Petrified Forest National Park Service U.S. Department of the Interior Petrified Forest National Park Arizona History Historic Stage Stop December 2—Camp 76…Quite a forest of petrified trees was discovered to-day…They are converted into beautiful specimens of variegated jasper. One trunk was measured ten feet in diameter, and more than one hundred feet in length…. Lieutenant Amiel Weeks Whipple, 1853 Lt. Amiel Weeks Whipple Explorers and Pathfinders Beale’s camels From Trails to Rails and Roads Homesteaders and train trestle Petrified Forest is a surprising country. The vast grasslands and rolling clay badlands of the Painted Desert seem deceptively simple, but the history of the region is complex. Crossed by the invisible line of the 35th Parallel, Petrified Forest is part of a natural corridor, used by prehistoric people ten thousand years ago and by travelers today. Take a moment to explore the history of Petrified Forest and perhaps discover your own connection to this fascinating place. Standing at the edge of a colorful sea of badlands and mesas, a Spanish explorer named the region El Desierto Pintado—the Painted Desert. No mention was made of petrified wood, but the Spanish of the 16th through 18th centuries were focused on finding routes between their colonies along the Rio Grande and the Pacific Coast. Within Petrified Forest National Park, Spanish inscriptions have been discovered from the late 1800s, descendents of some of the earliest non-American Indian settlers in the region. Routes continued to be explored after the Southwest became part of U.S. territories in the mid-1800s. U.S. Army Lt. Amiel Whipple, surveying for a route along the 35th Parallel passed down a broad sandy wash in the red badlands of the Painted Desert. Impressed with the deposits of petrified wood visible along the banks, Whipple named it Lithodendron (“stone tree”) Creek, the large wash that bisects the Wilderness Area of the park today. Did you know that many of you have been following the 35th Parallel? Interstate 40 is only the most recent thoroughfare along this route. In the late 1800s, settlers and private stage companies followed this ancient corridor. Homesteaders developed ranches that took advantage of the rich grasslands that would forever after bear the mark of grazing. In 1884, the Holbrook Times noted: “…The whole northern portion of the territory seems to be undergoing a great change…Our plains are stocked with thousands of cattle, horses and sheep…” Cattle would graze in Petrified Forest until the mid-1900s and ranches are some of the park’s best neighbors. One of the strangest sights at the edge of the Painted Desert must have been a camel caravan. An experienced explorer, E. F. Beale was hired by the US Government as a civilian contractor to build a wagon road along the 35th Parallel. Between 1857 and 1860, Beale made several trips from his ranch at Fort Tejon, California, building and improving the road. On his first journey, Beale was in charge of a government experiment in desert transport that included camels and their drivers. While Beale became convinced of the camels’ value, the government declared the experiment a failure. The wagon road lives on, still visible in spots across the Southwest, part of which is on the National Register of Historic Places. While traveling through the park, you will see a bridge arching over a long stretch of railroad. The Atlantic and Pacific Railroad laid lines in this region in the early 1880s, sparking the founding of many northern Arizona towns, including Holbrook to the west. Adamana was the nearest town attached to what was then called the Chalcedony Forest, providing a train station, hotels, and tours. The Atchison, Topeka and Santa Fe Railway took over the line, eventually becoming today’s Burlington Northern and Santa Fe Railway. While the heyday of tourist travel by train is gone, still more than sixty trains a day pass through the park. National Old Trails Highway Researchers’ Paradise Paleontologist Charles Camp Preserve and Protect The heyday of another travel line is long past as well, that of Route 66 which was decommissioned in 1985. Petrified Forest is the only national park that preserves a section of the famous road within its boundaries, now mostly just a whisper through the grasses. Route 66 was developed from part of the original transcontinental road, the National Old Trails Highway, which connected many historic trails from the East to the West Coasts. Route 66 is better known perhaps due to songs and tales of the romance of the road. That romance still continues for many as they follow Interstate 40 across the continent, exploring such places as Petrified Forest National Park. Imagine being one of the first scientists to view the landscape. Geologist Jules Marcou was a member of the Whipple Expedition of 1853. He was the first to note that the trees were from the Triassic—“We are in the middle part of the Trias.” In 1899, p
Petrified Forest National Park Service U.S. Department of the Interior Petrified Forest National Park Arizona Common Animals Although Petrified Forest is best known for its fossil clues to an ancient environment, it is also a living Park. Despite its seemingly barren appearance, Petrified Forest National Park supports hundreds of animal species. In this often demanding environment, animals have adapted many behavioral and physical means of survival. For example, blacktailed jackrabbits very long ears are radiators, helping to cool the animal during the heat of summer. Other creatures only come out in the relative cool of morning and evening. Some animals migrate or hibernate to escape the cold of winter. Keep your eyes open and watch for signs of the many animal species, large and small, that make Petrified Forest their home. (Bird information is available in the park Bird Checklist.) Amphibians Couch’s spadefoot Reptiles Collared lizard Can you imagine living underground for nine months of the year and not eating, drinking, or defecating? An amazing group of animals do just that—amphibians. It’s hard to imagine that in this dry region animals that require consistent moisture could thrive. Permeable skin allows amphibians to live in Petrified Forest. Amphibians do not drink; instead, they absorb water through their skins. Spadefoot toads, residents of the park, absorb water from the soil in which they hibernate. Although permeable skin allows for water absorption, it provides little barrier to evaporation. This causes amphibians’ water balance to be in constant flux. Evaporative water loss also results in loss of body temperature. This is why you often see amphibians on warm pavement in the evening. It is not an easy life for amphibians in this dry grassland. Ambystoma tigrinum Tiger Salamander Anaxyrus (Bufo) cognatus Great Plains Toad Anaxyrus Bufo punctatus Red-spotted Toad Anaxyrus (Bufo) woodhousii Woodhouse’s Toad Scaphiopus couchii Couch’s Spadefoot Spea multiplicata Mexican Spadefoot (formerly Scaphiopus multiplicata) Spea bombifrons Plains Spadefoot Well adapted to the often dry environment of the region, reptiles play an important part in maintaining the health of the ecosystem. Over sixteen varieties of lizards and snakes make Petrified Forest their home. Reptiles occupy a variety of habitats ranging from grassland to rocky slopes. They consume large quantities of insects, spiders, scorpions, other reptiles and small mammals, thereby preventing infestations of any single species. Respecting the entire reptile community helps preserve this balance. Lizards Aspidoscelis pai Pai Striped Whiptail (formerly A. inornatus Little striped whiptail) Aspidoscelis neomexicana New Mexico Whiptail Aspidoscelis velox Plateau Striped Whiptail Crotaphytus collaris Eastern Collared Lizard Holbrookia maculata Lesser Earless Lizard Phrynosoma hernandesi Greater Short-horned Lizard (formerly P. douglasii Short-horned lizard) Sceloporus graciosus Sagebrush Lizard Sceloporus tristichus Plateau Lizard (formerly S. undulatus Eastern fence lizard) Uta stansburiana Common Side-blotched Lizard Snakes Arizona elegans Glossy Snake Crotalus viridis viridis Prairie (Hopi) rattlesnake Hypsiglena torquata Nightsnake Lampropeltis getula Common Kingsnake Lampropeltis triangulum Milksnake Masticophis taeniatus Striped Whipsnake Pituophis catenifer Gophersnake Thamnophis cyrtopsis Black-necked Gartersnake Tiger salamander Rattlesnake Mammals Coyote Pallid Bat White-tailed antelope ground squirrel Invertebrates White-lined sphinx moth Tarantula Pillbug Taking Care of Wildlife Mammals are a diverse group of animals, ranging from the delicate white-footed mouse to the elegant mule deer. Mammals have fur or hair, produce milk for their offspring, and are warm-blooded. To live in the often extreme climate of the plateau country, mammals utilize survival strategies such as hiding in their Canis latrans Urocyon cinereoargenteus Vulpes velox Lynx rufus (Felis rufus) Odocoileus hemionus Antilocapra americana Bassariscus astutus Procyon lotor Taxidea taxus Mephitis mephitis Spilogale gracilis Lepuscalifornicus Sylvilagus audubonii Notiosorex crawfordi Antrozous pallidus Corynorhinustownsendii Myotis californicus Myotis thysanodes Myotis yumanensis Pipistrellus hesperus Erethizon dorsatum Cynomysgunnisoni Ammospermophilus leucurus Spermophilusspilosoma Spermophilus variegatus Thomomys bottae Neotomaalbigula Neotoma cinerea Neotoma mexicana Neotoma stephensi Dipodomys ordii Perognathus flavus Onychomys leucogaster Peromyscus boylii Peromyscus crinitis Peromyscusleucopus Peromyscus maniculatus Peromyscus truei Reithrodontomys megalotis Mus musculus burrows or migration, as well as physiological adaptations, like hollow hairs for insulation. Many of the mammals found in Petrified Forest National Park are rodents, a principal prey for predators of the region. Early morning is the best time to view mammals while in the park.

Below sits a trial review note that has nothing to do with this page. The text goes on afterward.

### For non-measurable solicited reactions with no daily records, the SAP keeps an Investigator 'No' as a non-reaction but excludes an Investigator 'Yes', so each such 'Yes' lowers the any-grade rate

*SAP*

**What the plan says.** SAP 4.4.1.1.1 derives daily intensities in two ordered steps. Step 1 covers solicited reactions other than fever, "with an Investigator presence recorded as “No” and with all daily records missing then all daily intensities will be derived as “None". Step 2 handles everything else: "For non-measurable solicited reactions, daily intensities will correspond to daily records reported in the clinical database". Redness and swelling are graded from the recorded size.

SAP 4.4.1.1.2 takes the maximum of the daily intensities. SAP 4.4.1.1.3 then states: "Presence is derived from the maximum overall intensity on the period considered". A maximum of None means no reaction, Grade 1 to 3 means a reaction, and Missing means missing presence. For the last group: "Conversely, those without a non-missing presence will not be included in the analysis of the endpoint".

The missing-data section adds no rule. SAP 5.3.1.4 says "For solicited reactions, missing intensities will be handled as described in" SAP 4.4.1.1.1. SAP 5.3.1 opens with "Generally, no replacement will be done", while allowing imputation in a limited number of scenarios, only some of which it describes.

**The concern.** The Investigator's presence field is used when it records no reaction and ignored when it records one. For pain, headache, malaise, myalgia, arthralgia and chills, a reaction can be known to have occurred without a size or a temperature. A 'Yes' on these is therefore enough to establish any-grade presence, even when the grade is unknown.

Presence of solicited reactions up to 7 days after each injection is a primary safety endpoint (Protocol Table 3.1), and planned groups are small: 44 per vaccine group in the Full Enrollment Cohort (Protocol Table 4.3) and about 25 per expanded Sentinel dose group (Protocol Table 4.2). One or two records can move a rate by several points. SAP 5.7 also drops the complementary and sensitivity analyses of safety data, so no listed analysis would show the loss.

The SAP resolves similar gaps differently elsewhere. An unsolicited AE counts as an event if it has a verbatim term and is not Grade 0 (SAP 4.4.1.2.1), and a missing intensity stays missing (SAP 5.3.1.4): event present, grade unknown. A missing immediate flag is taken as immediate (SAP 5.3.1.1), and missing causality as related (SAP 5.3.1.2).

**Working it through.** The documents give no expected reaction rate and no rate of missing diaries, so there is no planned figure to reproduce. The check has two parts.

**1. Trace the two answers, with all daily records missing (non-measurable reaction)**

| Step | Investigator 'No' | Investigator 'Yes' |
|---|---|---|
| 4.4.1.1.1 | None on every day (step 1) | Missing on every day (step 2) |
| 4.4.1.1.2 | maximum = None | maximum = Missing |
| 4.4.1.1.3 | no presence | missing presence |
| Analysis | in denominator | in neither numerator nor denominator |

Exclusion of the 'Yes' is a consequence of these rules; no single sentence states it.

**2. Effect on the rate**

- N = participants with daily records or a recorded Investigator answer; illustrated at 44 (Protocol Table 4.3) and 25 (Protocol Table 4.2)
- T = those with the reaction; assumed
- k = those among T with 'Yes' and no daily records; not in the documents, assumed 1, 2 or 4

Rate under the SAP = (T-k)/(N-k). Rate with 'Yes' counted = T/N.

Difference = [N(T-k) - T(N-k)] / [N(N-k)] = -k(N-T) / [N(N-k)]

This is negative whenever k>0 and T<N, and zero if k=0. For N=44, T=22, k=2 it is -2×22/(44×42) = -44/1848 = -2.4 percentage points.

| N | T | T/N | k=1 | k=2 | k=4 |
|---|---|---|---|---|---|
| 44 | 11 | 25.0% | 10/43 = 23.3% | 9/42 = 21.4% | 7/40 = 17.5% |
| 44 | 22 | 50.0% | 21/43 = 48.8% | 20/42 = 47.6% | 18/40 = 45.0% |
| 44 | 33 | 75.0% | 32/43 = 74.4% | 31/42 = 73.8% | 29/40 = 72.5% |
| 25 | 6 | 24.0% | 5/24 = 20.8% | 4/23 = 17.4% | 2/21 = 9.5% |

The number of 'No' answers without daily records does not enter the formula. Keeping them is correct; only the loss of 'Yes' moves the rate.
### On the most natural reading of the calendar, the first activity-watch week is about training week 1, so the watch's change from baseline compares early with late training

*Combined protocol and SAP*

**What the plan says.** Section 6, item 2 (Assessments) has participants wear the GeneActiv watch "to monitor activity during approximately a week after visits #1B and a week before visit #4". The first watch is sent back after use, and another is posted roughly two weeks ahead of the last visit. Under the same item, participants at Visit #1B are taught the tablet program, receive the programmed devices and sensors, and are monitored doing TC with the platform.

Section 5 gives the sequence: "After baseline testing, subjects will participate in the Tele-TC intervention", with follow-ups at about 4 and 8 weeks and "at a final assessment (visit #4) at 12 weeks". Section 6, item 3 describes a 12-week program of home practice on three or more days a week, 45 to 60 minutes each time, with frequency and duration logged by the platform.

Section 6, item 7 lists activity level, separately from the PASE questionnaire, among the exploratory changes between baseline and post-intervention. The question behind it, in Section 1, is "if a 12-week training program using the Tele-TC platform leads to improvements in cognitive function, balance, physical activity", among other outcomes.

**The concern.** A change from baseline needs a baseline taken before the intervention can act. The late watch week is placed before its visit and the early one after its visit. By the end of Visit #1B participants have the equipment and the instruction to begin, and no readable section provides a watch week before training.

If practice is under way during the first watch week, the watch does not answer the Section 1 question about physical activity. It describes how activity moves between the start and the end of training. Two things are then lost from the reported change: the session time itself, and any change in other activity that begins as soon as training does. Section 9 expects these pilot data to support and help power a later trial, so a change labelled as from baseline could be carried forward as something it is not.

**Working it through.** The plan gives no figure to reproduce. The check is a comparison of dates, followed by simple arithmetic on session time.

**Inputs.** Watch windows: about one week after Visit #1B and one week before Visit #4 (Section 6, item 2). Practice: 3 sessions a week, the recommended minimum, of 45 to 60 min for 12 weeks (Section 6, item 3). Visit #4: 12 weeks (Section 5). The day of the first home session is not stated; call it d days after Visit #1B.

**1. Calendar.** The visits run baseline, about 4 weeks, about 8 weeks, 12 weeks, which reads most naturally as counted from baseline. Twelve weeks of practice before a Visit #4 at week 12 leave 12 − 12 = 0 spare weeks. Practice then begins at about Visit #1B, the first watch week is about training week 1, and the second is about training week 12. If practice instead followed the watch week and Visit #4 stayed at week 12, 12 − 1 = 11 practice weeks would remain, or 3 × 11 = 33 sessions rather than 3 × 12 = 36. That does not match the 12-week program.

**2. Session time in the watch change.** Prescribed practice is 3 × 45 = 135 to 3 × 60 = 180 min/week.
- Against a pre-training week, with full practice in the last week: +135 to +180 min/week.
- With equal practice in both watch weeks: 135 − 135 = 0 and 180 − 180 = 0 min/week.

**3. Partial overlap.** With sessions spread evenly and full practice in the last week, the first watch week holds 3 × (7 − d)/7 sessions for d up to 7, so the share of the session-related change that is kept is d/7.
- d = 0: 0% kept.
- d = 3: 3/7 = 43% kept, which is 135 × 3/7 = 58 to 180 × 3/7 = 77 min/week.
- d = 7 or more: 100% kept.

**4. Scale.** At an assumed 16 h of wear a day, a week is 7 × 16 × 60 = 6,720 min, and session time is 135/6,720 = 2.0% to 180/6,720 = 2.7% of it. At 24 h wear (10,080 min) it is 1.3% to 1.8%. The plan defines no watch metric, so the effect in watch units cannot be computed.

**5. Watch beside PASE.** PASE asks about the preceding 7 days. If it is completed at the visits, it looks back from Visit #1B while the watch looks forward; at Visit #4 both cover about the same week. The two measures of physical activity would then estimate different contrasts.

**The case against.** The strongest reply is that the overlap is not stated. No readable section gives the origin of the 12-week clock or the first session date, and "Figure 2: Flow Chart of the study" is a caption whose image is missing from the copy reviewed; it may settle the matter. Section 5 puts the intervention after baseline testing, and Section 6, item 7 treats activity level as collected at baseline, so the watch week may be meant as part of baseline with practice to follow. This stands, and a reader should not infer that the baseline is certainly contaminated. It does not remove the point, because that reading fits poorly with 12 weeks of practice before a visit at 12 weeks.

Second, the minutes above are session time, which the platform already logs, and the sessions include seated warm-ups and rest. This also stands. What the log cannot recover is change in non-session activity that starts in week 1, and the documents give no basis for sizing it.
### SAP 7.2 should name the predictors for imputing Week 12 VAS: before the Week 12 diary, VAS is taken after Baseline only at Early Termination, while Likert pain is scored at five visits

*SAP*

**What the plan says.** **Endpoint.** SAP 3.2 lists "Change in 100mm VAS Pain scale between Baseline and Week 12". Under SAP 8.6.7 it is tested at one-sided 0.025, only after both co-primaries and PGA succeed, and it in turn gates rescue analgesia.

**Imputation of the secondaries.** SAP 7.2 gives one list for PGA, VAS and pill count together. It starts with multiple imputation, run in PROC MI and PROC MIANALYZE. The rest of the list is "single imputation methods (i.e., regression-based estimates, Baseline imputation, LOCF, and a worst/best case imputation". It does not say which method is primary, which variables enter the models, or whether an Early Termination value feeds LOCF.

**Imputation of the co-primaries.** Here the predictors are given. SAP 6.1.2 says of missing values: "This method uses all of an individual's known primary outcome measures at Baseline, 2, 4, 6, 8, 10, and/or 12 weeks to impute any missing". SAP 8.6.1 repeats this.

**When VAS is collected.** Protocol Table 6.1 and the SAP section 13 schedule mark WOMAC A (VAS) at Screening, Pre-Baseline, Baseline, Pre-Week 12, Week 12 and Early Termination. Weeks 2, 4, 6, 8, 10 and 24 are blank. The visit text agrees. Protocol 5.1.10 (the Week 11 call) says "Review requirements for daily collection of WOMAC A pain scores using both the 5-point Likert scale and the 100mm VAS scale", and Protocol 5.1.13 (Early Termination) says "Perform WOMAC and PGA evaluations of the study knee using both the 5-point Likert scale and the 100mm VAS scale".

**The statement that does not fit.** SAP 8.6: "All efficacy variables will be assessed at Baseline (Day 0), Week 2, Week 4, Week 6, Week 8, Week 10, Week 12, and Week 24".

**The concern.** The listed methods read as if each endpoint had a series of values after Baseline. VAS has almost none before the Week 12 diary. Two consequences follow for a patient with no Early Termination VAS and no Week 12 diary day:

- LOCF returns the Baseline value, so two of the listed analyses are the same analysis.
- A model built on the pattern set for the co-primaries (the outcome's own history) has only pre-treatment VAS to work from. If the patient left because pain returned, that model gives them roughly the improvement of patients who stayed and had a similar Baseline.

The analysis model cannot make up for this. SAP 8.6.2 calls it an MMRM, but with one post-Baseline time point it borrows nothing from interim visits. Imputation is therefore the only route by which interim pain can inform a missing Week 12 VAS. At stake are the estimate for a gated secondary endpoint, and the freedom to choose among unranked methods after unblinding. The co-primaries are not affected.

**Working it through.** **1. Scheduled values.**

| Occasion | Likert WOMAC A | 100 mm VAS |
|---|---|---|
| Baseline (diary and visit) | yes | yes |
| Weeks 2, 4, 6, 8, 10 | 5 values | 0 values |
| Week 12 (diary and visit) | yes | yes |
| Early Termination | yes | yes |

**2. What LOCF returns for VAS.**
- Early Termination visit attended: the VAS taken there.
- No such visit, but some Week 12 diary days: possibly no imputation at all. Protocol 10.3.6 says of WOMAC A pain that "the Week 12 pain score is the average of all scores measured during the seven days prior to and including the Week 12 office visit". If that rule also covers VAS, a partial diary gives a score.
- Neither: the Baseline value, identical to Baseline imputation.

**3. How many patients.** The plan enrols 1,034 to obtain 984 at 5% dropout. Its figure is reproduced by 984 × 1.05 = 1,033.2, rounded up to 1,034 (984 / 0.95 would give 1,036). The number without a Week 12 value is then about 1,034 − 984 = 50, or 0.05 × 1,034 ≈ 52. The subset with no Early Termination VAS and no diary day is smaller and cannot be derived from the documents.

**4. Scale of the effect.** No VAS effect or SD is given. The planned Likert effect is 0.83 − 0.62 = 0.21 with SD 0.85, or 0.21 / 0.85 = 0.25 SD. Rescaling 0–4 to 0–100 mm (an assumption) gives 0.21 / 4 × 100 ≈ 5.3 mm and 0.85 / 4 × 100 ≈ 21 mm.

Petrified Forest National Park Service U.S. Department of the Interior Petrified Forest National Park Arizona Common Plants Within each category, species are listed alphabetically by scientific name. Non-native, often noxious and invasive, plants are marked with an *. Trees The environment of Petrified Forest is amazingly diverse, from the open grassland to the intimacy of a small seep spring. Types of plants change with the various habitats, such as the open woodlands along the Painted Desert Rim and mesa tops with juniper, crispleaf buckwheat, and cliffroses while grasses like needle and thread and sideoats grama dominate the open prairie. Animals depend on plants for food and shelter. People enjoy the shade beneath rustling cottonwoods and the beauty of wildflowers. Unfortunately, some native plants are threatened by invasive non-native weeds, including tamarix and bindweed, an issue both within the park and beyond its boundaries. With thousands of species of plants in the park, only a sampling of species is featured here. Elaeagnus angustifolia* Russian olive Juniperus monosperma one seed juniper Juniperus osteosperma Utah juniper Pinus edulis twoneedle pinyon, pinyon pine Populus angustifoia narrowleaf cottonwood Populus deltoides ssp. wislizeni Fremont cottonwood Populus fremontii Fremont cottonwood Salix exigua narrow leaf willow, coyote willow Salix gooddingii Goodding’s willow Tamarix chinensis* fivestamen tamarix, saltcedar Artemisia bigelovii Bigelow’s sage Artemisia filifolia sand sagebrush Atriplex canescens fourwing saltbush Atriplex confertifolia shadescale saltbush Chrysothamnus greenei Greene’s rabbitbrush Ephedra viridis Mormon tea Ericameria nauseosa ssp. nauseosa var. nauseosa rubber rabbitbrush Eriogonum corymbosum var. aureum crispleaf buckwheat, corymb buckwheat Forestiera pubescens var. pubescens desert olive, New Mexico privet Krascheninnikovia lanata winterfat Lycium pallidum pale wolfberry Purshia stansburiana Stansbury cliffrose Poliomintha incana hoary rosemarymint Rhus trilobata skunkbush sumac Salsola tragus* prickly Russian thistle, tumbleweed Sarcobatus vermiculatus greasewood Cylindropuntia whipplei Whipple cholla Echinocereus coccineus var. coccineus scarlet hedgehog cactus Escobaria vivipara var. arizonica Arizona spinystar Opuntia erinacea grizzlybear pricklypear Opuntia fragilis brittle pricklypear Opuntia macrorhiza var. macrorhiza twistspine pricklypear, plains pricklypear Sclerocactus papyracanthus paperspine fishhook cactus One seed juniper Shrubs Fourwing saltbush Cactus Pricklypear Often Overlooked Orobanche ludoviciana ssp. multiflora manyflowered broomrape Phoradendron juniperinum juniper mistletoe There are also many species of lichens and mosses in the park. Lichen Xanthoria elegans Subshrubs and Perennials Banana yucca Snakeweed Annuals and Biennials Evening primrose Grasses, Reeds, and Sedges Blue grama grass Abronia fragrans snowball sand verbena, fragrant sandverbena Achillea millefolium var. occidentalis Western yarrow, milfoil yarrow Alhagi maurorum* camelthorn Argemone pleiacantha southwestern pricklypoppy Asclepias subverticillata horsetail milkweed Astragalus amphioxys var. amphioxys crescent milkvetch Astragalus flavus yellow milkvetch Astragalus lentiginosus var. diphysus specklepod milkvetch, freckled milkvetch Astragalus mollissimus var. thompsoniae woolly locoweed Calochortus aureus golden mariposa lily Calylophus lavandulifolius lavenderleaf sundrops Castilleja spp.paintbursh Chaetopappa ericoides rose heath Clematis ligusticifolia western white clematis, whitevirgins-bower Comandra umbellata ssp. pallida pale bastard toadflax Convolvulus arvensis* field bindweed Cryptantha flava Brenda’s yellow catseye, yellow cryptanth Cymopterus acaulis var. fendleri Fendler’s springparsley Cymopterus bulbosus bulbous springparsley, corkwing, chimaya Dalea candida var. oligophylla white prairieclover Delphinium scaposum tall mountain larkspur Descurainia pinnata western tansymustard Erigeron compactus fernleaf fleabane, fern-leaf daisy Erigeron concinnus mound daisy Erysimum capitatum var. purshii Pursh’s wallflower Frasera speciosa showy frasera Gaillardia pinnatifida red dome blanketflower, Hopi blanketflower Gilia rigidula ssp. acerosa bluebowls Grindelia nuda var. aphanactis curlytop gumweed Grindelia squarrosa curlycup gumweed Gutierrezia sarothrae broom snakeweed Heliomeris multiflora var. multiflora showy goldeneye Lepidium montanum var. glabrum mountain pepperweed Lesquerella sp. bladderpod Linum lewisii prairie flax Lygodesmia arizonica Arizona skeleton plant Machaeranthera canescens spp. hoary tansyaster Medicago sativa* alfalfa, lucern Mentzelia multiflora mayflowered mentzelia, Adonis blazingstar Mirabilis multiflora Colorado four o’ clock, large four o’ clock Oenothera flava yellow eveningprimrose Oenothera spp. white eveningprimrose Psilostrophe tagetina woolly paperflower Ratibida columnifera upright prairie coneflow